A common mistake is to assume that more insulin sensitive = thin. This isn't true.
    Most things that help diabetes actually cause fatassery. See insulin therapy, or most diabetic drugs (some diabetic drugs work just like adiponectin; the class of diabetes drugs know as TZDs work by growing new fat cells, and they do this partially by increasing adiponectin activity).
    Insulin resistance is more commonly associated with fat gain resistance, in the true definition of the term. Drugs that promote weight loss often promote insulin resistance and poor glucose oxidation, like stimulants such as caffeine

    This study shows that adiponectin signalling is modulated differently by various receptors. Loss of receptor 1 promotes obesity and low metabolic rate, whereas loss of receptor 2 is a superior protection from weight gain and superior oxidation of fat.

    I suspect that adiponectin increased by weight loss probably alters receptor signalling so that metabolism is retarded and fat gain is superior.

    In general, however, when it comes to fat tissue physiology, adiponectin most specifically promotes new fat cell growth and this is how it helps diabetes/glucose control. This is similar and redundant with the TZD class of OHAs.

  2. I know that heavy niacin dosing produces severe glucose intolerance, I thought this was due to increased serum FFA but perhaps it could also be because of the adiponectin?

    The dimorphism between the adiponectin receptors is confusing to say the least, AdipoR1 is ubiquitously expressed and exhibits high affinity to the ligand, whereas AdipoR2 exhibits intermediate affinity. ( from pmed id 22450341 )

    Is this another negative feedback mechanism? At low concentrations AdipoR1 would be hit more than AdipoR2 and thus promote leaness, but at higher concentrations of adiponectin I would expect the ratio of R1 hit to R2 hit to be lower such that R2 is hit more, thus slowing metabolism. This feedback mechanism keeps the system stable, such that ever increasing adiponectin doesnt send your metabolism into overdrive.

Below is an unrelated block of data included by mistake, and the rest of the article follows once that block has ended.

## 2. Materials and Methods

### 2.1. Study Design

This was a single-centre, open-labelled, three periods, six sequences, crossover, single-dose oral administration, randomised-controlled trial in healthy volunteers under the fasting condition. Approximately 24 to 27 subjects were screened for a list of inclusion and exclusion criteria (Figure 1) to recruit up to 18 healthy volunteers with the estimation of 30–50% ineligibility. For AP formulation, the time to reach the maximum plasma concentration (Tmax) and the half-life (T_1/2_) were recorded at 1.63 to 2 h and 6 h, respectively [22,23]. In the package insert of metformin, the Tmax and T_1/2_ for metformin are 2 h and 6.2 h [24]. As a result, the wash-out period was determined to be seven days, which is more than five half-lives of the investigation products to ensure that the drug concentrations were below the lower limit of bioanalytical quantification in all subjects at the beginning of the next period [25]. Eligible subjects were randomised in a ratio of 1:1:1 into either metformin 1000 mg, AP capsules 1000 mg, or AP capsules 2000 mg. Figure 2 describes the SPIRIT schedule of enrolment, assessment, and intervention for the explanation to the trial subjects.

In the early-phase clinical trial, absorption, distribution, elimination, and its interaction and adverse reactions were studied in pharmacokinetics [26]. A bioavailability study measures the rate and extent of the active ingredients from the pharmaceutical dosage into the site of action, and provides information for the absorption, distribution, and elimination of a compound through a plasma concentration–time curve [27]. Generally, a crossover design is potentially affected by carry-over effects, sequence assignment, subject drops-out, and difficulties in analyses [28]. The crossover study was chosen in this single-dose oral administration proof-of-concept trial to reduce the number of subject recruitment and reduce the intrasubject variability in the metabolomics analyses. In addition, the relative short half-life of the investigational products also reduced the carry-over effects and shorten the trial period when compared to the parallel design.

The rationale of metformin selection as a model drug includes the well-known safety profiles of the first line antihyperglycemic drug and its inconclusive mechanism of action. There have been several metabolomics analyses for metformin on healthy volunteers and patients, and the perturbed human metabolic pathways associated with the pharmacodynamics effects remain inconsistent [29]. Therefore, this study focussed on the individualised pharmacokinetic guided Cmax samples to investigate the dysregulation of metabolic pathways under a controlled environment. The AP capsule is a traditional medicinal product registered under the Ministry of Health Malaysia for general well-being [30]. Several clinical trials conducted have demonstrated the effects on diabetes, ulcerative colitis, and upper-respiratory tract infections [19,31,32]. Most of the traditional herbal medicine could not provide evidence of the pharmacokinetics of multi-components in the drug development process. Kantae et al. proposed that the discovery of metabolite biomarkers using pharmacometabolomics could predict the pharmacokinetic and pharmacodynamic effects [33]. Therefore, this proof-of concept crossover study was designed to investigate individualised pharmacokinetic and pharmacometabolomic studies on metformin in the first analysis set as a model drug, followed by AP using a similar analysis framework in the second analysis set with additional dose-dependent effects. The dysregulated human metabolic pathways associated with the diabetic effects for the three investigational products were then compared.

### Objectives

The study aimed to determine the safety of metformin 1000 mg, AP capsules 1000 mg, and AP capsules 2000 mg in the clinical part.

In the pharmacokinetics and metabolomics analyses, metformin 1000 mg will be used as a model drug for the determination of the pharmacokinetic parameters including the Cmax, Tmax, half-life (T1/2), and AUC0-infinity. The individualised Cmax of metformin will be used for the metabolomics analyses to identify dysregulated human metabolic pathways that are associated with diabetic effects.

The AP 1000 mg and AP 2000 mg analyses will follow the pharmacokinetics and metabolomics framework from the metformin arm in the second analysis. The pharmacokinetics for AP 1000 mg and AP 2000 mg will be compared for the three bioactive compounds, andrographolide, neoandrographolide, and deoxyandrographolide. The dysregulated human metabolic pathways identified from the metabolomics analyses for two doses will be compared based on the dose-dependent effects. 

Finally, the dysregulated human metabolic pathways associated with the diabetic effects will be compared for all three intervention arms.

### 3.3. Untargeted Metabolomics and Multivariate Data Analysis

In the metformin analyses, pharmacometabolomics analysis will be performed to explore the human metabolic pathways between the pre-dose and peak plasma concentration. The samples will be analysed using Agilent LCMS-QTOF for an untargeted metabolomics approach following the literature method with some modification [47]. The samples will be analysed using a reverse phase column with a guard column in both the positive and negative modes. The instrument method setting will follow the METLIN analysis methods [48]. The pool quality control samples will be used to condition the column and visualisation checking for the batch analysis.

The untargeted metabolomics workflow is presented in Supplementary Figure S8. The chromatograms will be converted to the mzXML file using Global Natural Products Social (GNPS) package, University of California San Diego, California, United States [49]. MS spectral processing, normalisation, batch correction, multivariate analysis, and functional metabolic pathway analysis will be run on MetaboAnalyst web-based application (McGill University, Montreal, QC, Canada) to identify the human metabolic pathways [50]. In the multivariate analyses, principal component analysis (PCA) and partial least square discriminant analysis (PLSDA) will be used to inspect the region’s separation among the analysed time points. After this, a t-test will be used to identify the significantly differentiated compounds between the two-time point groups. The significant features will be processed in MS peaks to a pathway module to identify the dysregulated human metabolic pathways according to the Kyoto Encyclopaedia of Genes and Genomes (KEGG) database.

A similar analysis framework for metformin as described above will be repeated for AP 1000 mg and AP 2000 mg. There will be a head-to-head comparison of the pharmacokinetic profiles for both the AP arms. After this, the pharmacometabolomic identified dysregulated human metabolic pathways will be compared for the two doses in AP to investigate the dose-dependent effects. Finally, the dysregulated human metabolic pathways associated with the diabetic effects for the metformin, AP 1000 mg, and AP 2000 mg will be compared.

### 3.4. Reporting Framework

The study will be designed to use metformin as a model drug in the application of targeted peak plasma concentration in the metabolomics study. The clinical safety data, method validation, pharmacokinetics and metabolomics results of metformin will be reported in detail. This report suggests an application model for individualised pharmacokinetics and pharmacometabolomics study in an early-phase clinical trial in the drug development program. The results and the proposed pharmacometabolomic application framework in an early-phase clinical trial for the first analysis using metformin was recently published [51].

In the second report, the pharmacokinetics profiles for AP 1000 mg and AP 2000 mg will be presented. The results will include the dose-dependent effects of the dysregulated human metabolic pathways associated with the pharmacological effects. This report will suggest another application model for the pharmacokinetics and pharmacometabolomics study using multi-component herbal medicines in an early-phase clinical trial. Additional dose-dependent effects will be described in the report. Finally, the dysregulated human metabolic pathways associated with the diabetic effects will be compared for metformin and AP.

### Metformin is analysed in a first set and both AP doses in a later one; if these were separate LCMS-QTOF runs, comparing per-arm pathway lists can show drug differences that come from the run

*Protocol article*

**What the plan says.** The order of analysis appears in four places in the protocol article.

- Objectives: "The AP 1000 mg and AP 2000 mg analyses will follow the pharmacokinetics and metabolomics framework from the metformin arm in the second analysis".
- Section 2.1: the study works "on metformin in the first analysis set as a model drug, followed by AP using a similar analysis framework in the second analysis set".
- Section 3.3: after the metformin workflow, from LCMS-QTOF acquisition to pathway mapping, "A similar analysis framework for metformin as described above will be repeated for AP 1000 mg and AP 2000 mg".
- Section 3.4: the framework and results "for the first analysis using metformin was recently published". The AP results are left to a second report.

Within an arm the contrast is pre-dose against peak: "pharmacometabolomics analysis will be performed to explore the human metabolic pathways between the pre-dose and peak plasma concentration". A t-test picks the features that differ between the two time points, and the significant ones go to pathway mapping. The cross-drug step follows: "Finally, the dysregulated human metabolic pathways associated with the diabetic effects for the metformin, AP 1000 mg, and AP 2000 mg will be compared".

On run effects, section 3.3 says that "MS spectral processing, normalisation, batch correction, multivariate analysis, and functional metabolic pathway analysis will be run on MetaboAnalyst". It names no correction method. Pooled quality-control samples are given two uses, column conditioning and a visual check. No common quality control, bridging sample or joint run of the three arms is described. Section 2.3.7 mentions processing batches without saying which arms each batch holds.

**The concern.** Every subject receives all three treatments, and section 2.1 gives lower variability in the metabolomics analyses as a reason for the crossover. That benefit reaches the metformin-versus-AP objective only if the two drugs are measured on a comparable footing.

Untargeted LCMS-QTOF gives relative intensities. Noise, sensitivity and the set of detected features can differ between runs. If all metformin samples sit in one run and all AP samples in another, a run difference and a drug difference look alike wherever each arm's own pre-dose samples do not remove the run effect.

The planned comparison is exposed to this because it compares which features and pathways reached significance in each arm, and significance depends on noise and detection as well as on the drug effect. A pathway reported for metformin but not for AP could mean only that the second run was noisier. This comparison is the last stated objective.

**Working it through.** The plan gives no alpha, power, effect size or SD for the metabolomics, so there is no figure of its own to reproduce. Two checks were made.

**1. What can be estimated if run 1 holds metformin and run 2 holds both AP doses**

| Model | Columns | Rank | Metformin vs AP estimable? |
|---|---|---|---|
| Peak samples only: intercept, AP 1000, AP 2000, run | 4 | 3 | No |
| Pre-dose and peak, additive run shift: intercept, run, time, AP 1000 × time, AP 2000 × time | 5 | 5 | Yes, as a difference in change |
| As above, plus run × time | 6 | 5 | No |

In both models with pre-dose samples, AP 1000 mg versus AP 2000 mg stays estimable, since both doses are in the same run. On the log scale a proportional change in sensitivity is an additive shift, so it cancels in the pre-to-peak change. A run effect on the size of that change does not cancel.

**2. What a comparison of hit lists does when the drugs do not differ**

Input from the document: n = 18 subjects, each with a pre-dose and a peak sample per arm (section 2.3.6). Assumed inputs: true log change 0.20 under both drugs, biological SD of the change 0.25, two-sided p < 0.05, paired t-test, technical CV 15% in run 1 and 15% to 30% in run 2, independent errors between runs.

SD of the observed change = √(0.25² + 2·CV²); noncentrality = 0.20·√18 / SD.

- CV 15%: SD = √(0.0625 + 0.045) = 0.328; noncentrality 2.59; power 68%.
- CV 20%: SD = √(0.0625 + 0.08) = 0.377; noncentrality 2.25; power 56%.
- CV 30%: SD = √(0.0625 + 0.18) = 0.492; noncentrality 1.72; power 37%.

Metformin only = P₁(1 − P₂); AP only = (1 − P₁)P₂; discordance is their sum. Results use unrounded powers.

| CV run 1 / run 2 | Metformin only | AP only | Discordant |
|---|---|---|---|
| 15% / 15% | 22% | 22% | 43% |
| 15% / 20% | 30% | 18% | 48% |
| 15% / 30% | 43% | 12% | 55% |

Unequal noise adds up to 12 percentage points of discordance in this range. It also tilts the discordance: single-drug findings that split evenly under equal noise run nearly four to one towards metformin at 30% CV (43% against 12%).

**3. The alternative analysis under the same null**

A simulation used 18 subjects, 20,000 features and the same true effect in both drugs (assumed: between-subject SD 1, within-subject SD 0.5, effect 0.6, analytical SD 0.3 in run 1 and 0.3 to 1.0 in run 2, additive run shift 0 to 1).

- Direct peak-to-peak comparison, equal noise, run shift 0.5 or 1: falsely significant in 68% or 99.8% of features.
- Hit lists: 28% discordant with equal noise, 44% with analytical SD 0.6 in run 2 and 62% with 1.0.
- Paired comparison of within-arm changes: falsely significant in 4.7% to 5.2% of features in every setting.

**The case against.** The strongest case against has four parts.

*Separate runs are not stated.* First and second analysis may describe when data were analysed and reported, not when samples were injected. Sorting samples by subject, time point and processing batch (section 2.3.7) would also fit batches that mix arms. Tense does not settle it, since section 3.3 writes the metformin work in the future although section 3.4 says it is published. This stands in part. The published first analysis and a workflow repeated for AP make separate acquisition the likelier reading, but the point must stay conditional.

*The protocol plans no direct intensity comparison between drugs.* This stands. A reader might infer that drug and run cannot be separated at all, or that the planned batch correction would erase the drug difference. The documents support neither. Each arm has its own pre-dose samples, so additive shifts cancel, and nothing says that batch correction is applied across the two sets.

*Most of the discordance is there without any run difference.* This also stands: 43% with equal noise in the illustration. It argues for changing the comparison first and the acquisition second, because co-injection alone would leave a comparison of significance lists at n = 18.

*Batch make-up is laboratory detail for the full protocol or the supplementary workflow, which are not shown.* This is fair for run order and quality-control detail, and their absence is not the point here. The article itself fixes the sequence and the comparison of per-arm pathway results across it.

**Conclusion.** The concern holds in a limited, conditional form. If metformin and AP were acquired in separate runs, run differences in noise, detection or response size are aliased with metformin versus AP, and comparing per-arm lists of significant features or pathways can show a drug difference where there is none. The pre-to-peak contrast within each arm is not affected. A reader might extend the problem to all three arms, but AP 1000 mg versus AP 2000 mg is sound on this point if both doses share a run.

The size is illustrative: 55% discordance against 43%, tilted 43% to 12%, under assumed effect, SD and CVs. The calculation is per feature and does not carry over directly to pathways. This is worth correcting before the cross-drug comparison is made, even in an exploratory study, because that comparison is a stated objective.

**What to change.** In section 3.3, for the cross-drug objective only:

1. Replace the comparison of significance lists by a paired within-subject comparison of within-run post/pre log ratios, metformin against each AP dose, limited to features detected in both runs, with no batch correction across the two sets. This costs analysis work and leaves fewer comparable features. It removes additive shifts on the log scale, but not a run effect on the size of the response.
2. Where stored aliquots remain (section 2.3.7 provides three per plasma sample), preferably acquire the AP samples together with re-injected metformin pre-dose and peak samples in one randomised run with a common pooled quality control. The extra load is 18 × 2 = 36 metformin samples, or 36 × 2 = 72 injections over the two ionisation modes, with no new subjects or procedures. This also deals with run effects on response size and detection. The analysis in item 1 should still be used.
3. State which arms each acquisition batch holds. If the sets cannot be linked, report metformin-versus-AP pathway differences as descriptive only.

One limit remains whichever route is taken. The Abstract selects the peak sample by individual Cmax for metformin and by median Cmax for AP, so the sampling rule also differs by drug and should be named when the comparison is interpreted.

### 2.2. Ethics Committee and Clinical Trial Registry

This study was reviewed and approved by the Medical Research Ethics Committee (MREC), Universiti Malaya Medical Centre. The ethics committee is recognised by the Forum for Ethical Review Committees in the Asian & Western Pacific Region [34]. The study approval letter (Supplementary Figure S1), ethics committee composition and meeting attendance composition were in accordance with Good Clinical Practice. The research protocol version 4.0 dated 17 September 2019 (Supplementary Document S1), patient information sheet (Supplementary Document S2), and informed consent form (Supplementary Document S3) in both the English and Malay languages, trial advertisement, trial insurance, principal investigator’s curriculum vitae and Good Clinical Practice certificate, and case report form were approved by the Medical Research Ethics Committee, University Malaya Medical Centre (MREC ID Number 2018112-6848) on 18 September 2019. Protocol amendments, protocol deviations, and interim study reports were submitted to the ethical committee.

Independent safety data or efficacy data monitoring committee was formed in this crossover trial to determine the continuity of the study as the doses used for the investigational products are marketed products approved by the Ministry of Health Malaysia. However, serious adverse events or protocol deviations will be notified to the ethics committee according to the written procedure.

1. Hi Kindke,
      Most likely the niacin induced glucose intolerance may cause increased FFA as a symptom of glucose intolerance. I haven't reasearched niacin much to comment more than this, but higher FFA is a sign (and a cause) of it. Adiponectin would be predicted to decrease glucose intolerance, by promoting adipogenesis and fat gain.

      The affinity for receptors makes perfect sense, then. As one gains weight, adiponectin is suppressed, which means receptor 2 will be minimally stimulated. Simultaneously, leptin is overexpressed, and this promotes fat tissue oxidation and maximal metabolic waste.
      As one starves, the fat tissue shrinks, adiponectin is overexpressed and receptor 1 is maximally occupied with more signalling at receptor 2, to slow metabolism. Leptin synthesis decreases as well and metabolism is arrested to a hault.

      Either way, adiponectin has been quite misunderstood by obesity research; it's usually described as "good" and "more the better" when most objective evidence shows adiponectin to be a sort of starvation chemical that helps promote fat growth when it is overexpressed, which is why shrinking fat cells increase the adiponectin.